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Le Morte d'Arthur (The Death Of Arthur), Sir Thomas Malory's Masterpiece Compilation Of The Arthurian Legends Of King Arthur, Guinevere, Lancelot, Merlin And The Knights Of The Round Table, Presented In The Highest DVD Quality MPG Video Format Of 9.1 MBPS As An MP4 Video Download Or Archival Quality All Regions Format DVD! (Color, 1992, 48 Minutes.)
Le Morte d'Arthur (originally written as Le Morte Darthur; inaccurate Middle French for "The Death Of Arthur") is a 15th-century Middle English prose reworking by Sir Thomas Malory of tales about the legendary King Arthur, Guinevere, Lancelot, Merlin and the Knights of the Round Table, along with their respective folklore. In order to tell a "complete" story of Arthur from his conception to his death, Malory compiled, rearranged, interpreted and modified material from various French and English sources. Today, this is one of the best-known works of Arthurian literature. Many authors since the 19th-century revival of the legend have used Malory as their principal source. Apparently written in prison at the end of the medieval English era, Le Morte d'Arthur was completed by Malory around 1470 and was first published in a printed edition in 1485 by William Caxton. Until the discovery of the Winchester Manuscript in 1934, the 1485 edition was considered the earliest known text of Le Morte d'Arthur and that closest to Malory's original version. Modern editions under myriad titles are inevitably variable, changing spelling, grammar and pronouns for the convenience of readers of modern English, as well as often abridging or revising the material.
King Arthur (Welsh: Brenin Arthur, Cornish: Arthur Gernow, Breton: Roue Arzhur) is a legendary king of Britain, and a central figure in the medieval literary tradition known as the Matter of Britain. In Welsh sources, Arthur is portrayed as a leader of the post-Roman Britons in battles against Anglo-Saxon invaders of Britain in the late 5th and early 6th centuries. He first appears in two early medieval historical sources, the Annales Cambriae and the Historia Brittonum, but these date to 300 years after he is supposed to have lived, and most historians who study the period do not consider him a historical figure. His name also occurs in early Welsh poetic sources such as Y Gododdin. The character developed through Welsh mythology, appearing either as a great warrior defending Britain from human and supernatural enemies or as a magical figure of folklore, sometimes associated with the Welsh otherworld Annwn. The legendary Arthur developed as a figure of international interest largely through the popularity of Geoffrey of Monmouth's fanciful and imaginative 12th-century Historia Regum Britanniae (History of the Kings of Britain). Geoffrey depicted Arthur as a king of Britain who defeated the Saxons and established a vast empire. Many elements and incidents that are now an integral part of the Arthurian story appear in Geoffrey's Historia, including Arthur's father Uther Pendragon, the magician Merlin, Arthur's wife Guinevere, the sword Excalibur, Arthur's conception at Tintagel, his final battle against Mordred at Camlann, and final rest in Avalon. The 12th-century French writer Chretien de Troyes, who added Lancelot and the Holy Grail to the story, began the genre of Arthurian romance that became a significant strand of medieval literature. In these French stories, the narrative focus often shifts from King Arthur himself to other characters, such as various Knights of the Round Table. The themes, events and characters of the Arthurian legend vary widely from text to text, and there is no one canonical version. Arthurian literature thrived during the Middle Ages but waned in the centuries that followed, until it experienced a major resurgence in the 19th century. In the 21st century, the legend continues to have prominence, not only in literature but also in adaptations for theatre, film, television, comics and other media.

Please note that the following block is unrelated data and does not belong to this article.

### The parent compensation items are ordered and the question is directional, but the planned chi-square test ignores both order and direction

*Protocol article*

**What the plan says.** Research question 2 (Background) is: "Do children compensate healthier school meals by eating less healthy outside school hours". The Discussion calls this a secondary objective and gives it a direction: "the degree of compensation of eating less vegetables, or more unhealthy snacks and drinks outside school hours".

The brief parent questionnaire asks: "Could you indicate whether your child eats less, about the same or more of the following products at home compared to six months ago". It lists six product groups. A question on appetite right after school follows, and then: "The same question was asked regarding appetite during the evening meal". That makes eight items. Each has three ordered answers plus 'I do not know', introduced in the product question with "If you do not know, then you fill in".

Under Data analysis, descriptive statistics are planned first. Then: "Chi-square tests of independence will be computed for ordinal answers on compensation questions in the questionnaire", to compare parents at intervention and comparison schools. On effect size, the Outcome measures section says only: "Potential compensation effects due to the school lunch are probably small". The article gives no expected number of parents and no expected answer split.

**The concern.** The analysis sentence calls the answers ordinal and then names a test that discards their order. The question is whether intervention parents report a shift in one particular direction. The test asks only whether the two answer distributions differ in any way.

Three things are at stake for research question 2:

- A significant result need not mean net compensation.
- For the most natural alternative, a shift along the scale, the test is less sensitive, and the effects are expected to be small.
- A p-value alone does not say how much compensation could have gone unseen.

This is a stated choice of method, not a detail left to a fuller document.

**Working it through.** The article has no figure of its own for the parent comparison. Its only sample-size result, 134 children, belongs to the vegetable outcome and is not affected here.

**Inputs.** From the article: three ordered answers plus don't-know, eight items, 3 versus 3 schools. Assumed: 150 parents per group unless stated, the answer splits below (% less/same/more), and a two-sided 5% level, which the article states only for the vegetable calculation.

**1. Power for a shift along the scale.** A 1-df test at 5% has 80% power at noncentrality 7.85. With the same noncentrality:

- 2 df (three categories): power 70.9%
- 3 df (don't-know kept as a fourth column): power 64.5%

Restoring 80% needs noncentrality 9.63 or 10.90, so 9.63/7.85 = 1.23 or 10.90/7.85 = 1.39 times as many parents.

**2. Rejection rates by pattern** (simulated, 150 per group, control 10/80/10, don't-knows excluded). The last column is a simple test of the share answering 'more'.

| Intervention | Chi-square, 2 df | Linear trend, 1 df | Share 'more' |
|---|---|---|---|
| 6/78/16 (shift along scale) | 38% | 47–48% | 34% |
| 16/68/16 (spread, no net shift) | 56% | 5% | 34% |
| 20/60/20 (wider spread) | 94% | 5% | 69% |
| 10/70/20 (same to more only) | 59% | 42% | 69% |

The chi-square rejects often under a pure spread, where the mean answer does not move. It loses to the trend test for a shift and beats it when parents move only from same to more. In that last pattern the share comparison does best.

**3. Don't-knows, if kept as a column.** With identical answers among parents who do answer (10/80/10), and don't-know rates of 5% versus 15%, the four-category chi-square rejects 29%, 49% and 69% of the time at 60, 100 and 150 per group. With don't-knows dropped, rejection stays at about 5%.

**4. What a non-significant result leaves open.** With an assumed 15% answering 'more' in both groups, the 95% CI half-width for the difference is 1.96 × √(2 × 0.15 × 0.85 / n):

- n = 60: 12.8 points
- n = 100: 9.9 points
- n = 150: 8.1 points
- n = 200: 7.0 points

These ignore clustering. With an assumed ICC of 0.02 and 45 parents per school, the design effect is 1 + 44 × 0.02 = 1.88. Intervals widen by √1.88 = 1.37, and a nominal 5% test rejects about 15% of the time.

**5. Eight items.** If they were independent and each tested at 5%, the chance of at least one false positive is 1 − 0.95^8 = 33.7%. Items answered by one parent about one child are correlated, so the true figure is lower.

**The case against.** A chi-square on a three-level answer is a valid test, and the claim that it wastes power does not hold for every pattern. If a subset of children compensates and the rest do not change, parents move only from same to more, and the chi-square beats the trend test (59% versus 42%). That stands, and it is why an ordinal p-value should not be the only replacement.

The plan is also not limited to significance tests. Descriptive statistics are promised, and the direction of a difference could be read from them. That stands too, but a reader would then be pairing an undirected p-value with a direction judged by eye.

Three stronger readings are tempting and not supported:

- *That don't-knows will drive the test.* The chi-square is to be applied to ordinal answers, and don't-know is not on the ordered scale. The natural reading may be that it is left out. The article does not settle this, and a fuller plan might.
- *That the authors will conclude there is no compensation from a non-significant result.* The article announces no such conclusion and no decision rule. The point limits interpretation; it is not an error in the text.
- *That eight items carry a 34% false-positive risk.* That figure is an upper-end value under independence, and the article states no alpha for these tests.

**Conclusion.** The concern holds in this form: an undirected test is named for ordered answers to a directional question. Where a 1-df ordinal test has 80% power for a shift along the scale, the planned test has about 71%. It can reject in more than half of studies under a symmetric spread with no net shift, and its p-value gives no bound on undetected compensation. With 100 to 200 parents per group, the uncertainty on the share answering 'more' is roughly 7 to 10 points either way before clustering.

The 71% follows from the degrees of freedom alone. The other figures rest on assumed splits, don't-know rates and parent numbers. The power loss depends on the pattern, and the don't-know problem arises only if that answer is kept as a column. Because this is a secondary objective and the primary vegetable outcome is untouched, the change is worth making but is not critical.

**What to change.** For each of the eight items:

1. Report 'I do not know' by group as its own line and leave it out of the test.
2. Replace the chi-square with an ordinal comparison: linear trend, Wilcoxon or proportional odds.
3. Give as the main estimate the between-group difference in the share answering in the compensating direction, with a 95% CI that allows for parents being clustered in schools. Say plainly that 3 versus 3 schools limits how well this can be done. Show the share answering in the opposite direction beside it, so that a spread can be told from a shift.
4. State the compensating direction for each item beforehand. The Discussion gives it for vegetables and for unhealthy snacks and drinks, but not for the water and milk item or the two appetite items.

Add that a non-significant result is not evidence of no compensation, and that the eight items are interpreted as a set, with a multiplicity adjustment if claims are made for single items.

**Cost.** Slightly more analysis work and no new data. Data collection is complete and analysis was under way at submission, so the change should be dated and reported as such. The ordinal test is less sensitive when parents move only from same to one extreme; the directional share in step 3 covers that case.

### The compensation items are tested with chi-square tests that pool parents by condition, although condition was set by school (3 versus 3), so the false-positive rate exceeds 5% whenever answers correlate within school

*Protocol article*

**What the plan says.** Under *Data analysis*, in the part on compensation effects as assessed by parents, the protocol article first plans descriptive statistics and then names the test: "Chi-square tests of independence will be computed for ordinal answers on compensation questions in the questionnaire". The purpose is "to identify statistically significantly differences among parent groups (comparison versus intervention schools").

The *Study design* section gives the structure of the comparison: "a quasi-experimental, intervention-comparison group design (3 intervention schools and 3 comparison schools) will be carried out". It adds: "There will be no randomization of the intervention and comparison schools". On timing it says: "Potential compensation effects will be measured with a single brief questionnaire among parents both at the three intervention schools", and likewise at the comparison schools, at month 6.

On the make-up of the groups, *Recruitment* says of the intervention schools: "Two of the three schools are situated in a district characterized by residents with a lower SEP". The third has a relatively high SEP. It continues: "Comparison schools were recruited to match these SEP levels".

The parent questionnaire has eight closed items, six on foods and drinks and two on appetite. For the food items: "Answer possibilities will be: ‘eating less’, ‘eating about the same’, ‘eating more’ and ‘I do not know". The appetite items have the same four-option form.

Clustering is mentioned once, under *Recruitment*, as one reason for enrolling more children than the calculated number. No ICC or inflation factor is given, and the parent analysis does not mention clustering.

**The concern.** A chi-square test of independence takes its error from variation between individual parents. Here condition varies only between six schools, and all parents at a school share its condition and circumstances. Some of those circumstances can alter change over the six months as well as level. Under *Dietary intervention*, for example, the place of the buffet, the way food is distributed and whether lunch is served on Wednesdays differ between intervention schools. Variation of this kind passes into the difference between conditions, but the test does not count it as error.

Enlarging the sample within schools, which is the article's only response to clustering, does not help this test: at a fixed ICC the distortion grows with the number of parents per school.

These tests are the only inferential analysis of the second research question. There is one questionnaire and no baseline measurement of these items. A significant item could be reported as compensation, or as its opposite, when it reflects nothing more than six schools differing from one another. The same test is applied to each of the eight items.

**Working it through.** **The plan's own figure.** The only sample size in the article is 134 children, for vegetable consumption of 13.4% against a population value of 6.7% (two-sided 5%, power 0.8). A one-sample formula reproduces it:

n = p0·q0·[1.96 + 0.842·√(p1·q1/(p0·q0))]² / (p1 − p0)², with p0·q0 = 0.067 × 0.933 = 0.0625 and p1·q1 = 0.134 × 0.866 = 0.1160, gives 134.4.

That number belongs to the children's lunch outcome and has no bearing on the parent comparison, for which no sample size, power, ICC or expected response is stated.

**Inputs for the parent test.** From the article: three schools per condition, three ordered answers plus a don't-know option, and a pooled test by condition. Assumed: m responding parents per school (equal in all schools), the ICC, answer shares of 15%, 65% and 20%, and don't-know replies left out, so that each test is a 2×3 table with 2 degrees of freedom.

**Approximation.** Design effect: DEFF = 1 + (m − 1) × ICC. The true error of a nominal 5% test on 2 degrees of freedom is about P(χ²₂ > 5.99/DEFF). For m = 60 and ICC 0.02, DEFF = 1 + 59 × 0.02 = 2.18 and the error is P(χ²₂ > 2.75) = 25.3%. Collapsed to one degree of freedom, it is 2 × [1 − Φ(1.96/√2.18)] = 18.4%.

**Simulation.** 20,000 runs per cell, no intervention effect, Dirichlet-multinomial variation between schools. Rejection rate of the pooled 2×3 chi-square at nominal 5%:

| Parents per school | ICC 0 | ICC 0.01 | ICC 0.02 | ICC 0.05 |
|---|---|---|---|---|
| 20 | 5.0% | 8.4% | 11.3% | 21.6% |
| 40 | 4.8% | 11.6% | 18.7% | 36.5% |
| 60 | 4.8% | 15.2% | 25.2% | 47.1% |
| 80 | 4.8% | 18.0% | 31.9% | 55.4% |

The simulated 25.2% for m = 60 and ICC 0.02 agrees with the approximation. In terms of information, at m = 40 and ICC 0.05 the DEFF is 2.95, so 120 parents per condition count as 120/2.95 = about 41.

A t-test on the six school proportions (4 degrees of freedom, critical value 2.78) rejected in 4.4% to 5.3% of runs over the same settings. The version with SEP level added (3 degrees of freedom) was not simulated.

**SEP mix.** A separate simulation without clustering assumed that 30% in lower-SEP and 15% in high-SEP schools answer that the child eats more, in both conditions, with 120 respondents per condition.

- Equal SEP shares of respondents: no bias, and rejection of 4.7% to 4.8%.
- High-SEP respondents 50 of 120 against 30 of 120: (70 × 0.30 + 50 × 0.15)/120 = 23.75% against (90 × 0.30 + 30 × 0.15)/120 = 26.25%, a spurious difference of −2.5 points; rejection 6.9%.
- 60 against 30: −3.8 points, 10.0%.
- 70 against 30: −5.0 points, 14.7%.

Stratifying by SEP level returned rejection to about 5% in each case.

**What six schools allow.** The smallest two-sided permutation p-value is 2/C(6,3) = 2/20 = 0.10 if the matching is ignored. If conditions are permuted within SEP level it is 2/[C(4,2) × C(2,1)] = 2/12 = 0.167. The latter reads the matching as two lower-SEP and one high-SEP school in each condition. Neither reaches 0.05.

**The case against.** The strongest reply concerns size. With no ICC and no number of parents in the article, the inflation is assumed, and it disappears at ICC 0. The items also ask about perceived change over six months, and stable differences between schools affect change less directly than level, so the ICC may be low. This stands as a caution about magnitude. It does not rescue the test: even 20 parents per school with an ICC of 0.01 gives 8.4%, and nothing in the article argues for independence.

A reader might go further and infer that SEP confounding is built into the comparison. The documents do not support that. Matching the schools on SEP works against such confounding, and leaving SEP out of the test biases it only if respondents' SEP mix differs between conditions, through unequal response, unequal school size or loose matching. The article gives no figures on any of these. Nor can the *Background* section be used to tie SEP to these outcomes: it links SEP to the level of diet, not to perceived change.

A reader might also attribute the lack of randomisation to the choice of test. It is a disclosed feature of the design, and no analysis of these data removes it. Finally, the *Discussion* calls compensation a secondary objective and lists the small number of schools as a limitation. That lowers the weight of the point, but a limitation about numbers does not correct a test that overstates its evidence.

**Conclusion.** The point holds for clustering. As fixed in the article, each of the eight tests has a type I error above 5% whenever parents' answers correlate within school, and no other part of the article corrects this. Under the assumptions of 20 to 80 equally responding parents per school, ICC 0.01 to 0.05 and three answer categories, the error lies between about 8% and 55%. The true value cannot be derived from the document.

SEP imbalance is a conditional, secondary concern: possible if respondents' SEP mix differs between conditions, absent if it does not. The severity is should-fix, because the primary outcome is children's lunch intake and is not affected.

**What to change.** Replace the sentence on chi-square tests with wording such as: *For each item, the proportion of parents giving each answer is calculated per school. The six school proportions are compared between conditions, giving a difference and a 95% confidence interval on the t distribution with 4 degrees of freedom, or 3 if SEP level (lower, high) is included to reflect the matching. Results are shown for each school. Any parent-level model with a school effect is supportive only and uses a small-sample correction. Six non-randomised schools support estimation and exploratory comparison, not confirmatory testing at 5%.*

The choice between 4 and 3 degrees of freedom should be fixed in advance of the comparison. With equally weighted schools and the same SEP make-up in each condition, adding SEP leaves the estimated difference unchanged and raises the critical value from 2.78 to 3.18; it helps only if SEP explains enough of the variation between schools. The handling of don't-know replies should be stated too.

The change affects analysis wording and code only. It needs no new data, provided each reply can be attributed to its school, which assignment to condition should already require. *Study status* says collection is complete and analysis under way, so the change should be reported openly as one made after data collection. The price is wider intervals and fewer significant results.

Arthurian Literature: The Matter Of Britain: The Matter Of Britain is the body of medieval literature and legendary material associated with Great Britain and Brittany and the legendary kings and heroes associated with it, particularly King Arthur. It was one of the three great Western story cycles recalled repeatedly in medieval literature, together with the Matter Of France, which concerned the legends of Charlemagne, and the Matter Of Rome, which included material derived from or inspired by classical mythology. The three "Matters" were first described in the 12th century by French poet Jean Bodel, whose epic La Chanson des Saisnes ("Song of the Saxons") contains the line: "Ne sont que III matieres a nul homme atandant, De France et de Bretaigne, et de Rome la grant." (Not but with three matters no man should attend: Of France, and of Britain, and of Rome the grand). The name distinguishes and relates the Matter Of Britain from the mythological themes taken from classical antiquity, the "Matter Of Rome", and the tales of the Paladins of Charlemagne and their wars with the Moors and Saracens, which constituted the "Matter Of France".
Sir Thomas Malory was an English writer, the author of Le Morte d'Arthur, the classic English-language chronicle of the Arthurian legend, compiled and in most cases translated from French sources. The most popular version of Le Morte d'Arthur was published by the famed London printer William Caxton in 1485. Much of Malory's life history is obscure, but he identified himself as a "knight prisoner", apparently reflecting that he was either a criminal or a prisoner-of-war. Malory's identity has never been confirmed. However, since modern scholars began researching his identity the most widely accepted candidate has been Sir Thomas Malory of Newbold Revel in Warwickshire, who was imprisoned at various times for criminal acts and possibly also for political reasons during the Wars of the Roses.